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PostPosted: Wed Jan 29, 2020 2:14 pm 
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I was zipping through Newton Heath on a TPX train a few weeks ago and spotted those... Had to look twice.

Not many Fluorescents knocking about in Manchester. - I doubt they work as it looks like the overheads have been lost years ago. Several colums missing lanterns too

Grimshaw Lane, Manchester

https://goo.gl/maps/8LfRm3Mi7RHpJ3ni9

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Is anyone able to ID them


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PostPosted: Wed Jan 29, 2020 11:19 pm 
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Re: Survivors off Grimshaw Lane, Manchester.

These are the GEC Clearmain lanterns 'Three Eighty' or Z8387. I recall the columns are also by the GEC.

I have been aware of this installation since the 80s, and I certainly remember the lights being operational until fairly recently (they were certainly still wired up in 2010).

Nb.I do have some photos taken at the time; I'll see if I can find them.

Anyway, the location is the main access road to the former 'Park Works of Mather & Platt Ltd, latterly trading as Mather's Foundry, The works finally closed down in July 2017.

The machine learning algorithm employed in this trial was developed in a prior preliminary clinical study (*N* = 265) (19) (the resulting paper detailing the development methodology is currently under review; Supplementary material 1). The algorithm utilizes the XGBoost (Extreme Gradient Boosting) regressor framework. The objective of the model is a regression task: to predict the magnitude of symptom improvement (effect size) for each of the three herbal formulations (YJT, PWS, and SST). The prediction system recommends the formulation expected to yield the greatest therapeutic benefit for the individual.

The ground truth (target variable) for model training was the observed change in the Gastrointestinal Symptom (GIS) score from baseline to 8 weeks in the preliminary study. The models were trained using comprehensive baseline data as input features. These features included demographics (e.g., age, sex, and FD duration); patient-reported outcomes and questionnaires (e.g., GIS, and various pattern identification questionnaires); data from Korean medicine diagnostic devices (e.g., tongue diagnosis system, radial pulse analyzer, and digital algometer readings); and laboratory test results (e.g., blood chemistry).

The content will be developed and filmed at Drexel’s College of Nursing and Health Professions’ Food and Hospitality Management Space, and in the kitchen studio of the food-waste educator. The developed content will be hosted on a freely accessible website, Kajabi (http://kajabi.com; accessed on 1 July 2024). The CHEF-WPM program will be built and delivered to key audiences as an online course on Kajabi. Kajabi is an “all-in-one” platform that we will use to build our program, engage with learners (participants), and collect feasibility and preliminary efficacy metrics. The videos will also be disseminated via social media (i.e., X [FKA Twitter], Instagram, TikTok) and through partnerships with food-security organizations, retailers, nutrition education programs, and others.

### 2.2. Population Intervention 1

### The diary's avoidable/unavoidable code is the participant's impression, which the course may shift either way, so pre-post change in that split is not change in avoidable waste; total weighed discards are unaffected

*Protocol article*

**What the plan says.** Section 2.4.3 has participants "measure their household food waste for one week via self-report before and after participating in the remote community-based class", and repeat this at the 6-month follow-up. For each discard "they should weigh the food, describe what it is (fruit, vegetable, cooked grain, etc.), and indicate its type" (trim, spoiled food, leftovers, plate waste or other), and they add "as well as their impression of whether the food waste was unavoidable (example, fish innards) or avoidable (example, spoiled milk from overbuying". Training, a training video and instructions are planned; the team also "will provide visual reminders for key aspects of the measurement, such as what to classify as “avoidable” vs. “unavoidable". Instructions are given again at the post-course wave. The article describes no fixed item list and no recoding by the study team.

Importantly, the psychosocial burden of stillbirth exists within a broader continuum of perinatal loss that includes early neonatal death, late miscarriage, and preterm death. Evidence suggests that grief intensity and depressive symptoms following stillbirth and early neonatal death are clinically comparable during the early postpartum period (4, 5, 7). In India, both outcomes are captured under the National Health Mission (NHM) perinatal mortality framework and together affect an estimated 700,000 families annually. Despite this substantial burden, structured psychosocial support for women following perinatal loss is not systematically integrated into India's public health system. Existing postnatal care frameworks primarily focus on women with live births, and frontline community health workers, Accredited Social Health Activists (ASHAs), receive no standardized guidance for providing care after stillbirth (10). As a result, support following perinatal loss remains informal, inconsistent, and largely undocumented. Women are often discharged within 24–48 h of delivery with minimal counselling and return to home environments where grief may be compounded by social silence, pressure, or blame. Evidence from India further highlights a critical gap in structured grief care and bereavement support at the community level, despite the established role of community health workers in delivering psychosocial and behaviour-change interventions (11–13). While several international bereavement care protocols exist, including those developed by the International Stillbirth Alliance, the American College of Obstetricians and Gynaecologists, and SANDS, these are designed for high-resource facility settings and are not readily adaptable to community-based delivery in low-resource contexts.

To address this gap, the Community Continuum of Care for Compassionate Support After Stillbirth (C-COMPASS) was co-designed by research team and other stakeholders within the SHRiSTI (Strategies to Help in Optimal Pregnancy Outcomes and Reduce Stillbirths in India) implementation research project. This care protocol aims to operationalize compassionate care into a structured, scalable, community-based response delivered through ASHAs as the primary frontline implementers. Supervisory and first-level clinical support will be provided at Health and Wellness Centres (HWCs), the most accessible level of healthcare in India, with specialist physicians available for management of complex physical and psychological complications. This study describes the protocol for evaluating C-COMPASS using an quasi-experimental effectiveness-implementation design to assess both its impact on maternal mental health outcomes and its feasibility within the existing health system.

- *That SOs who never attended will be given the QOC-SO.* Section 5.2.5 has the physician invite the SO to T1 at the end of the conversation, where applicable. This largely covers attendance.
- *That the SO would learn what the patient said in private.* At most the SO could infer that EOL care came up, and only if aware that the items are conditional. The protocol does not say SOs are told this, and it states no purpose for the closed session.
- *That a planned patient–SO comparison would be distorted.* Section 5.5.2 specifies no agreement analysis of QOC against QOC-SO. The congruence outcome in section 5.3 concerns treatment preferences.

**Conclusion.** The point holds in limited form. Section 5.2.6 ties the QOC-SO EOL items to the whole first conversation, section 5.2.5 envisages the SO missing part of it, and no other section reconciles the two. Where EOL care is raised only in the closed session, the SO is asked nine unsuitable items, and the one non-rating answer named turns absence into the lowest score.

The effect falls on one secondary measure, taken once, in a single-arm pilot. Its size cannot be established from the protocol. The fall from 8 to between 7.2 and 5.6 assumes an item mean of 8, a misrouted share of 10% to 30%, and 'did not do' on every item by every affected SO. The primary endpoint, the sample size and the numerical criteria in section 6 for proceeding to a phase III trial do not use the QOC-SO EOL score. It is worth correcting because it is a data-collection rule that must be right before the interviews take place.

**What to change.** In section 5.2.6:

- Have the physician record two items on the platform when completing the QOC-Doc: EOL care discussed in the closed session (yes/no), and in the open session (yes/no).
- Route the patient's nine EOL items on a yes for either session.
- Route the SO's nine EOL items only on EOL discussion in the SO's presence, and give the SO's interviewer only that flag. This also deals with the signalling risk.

The last time I passed along Briscoe Lane, the main access road was shut off by concrete blocks. I suspect the site is currently awaiting redevelopment, although I don't believe any further demolition has taken place since closure.

The fluorescent installation was fed via overhead cables, although GSV does indeed indicate these have since been severed.

Photos of the works taken in the 1960s illustrate that the perimeter road lighting installation once continued to the far end of the site. I would guess there may have been around 15 or so columns as originally installed. I think there are 7 now remaining, 3 still retaining their lanterns although a couple have had SON floodlights retrofitted.

The first column on the junction of Briscoe Lane is particularly interesting, as its predecessor's remaining cast iron base section still languishes next to it in the grass verge.

With regards to preservation of these huge lanterns, I know that enquiries have been made in the past, by others equally interested in saving them. There may however be difficulties in achieving anything constructive, certainly in the short term until the future direction of the site is decided.

That said, as is often the case the lamp posts are usually left standing long after the demolition crew has left. The fact that all three which are intact are well away from the main buildings, offers some hope that they may well live on for a little while yet.

_________________
"As we moved along in a little procession, I was delighted with the illumination of the streets. So many lamps and they burned until morning, my father said, and so people did not need to carry lanterns."
Mary Antin - US author & activist. 1881-1949.


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PostPosted: Sun Feb 02, 2020 4:59 pm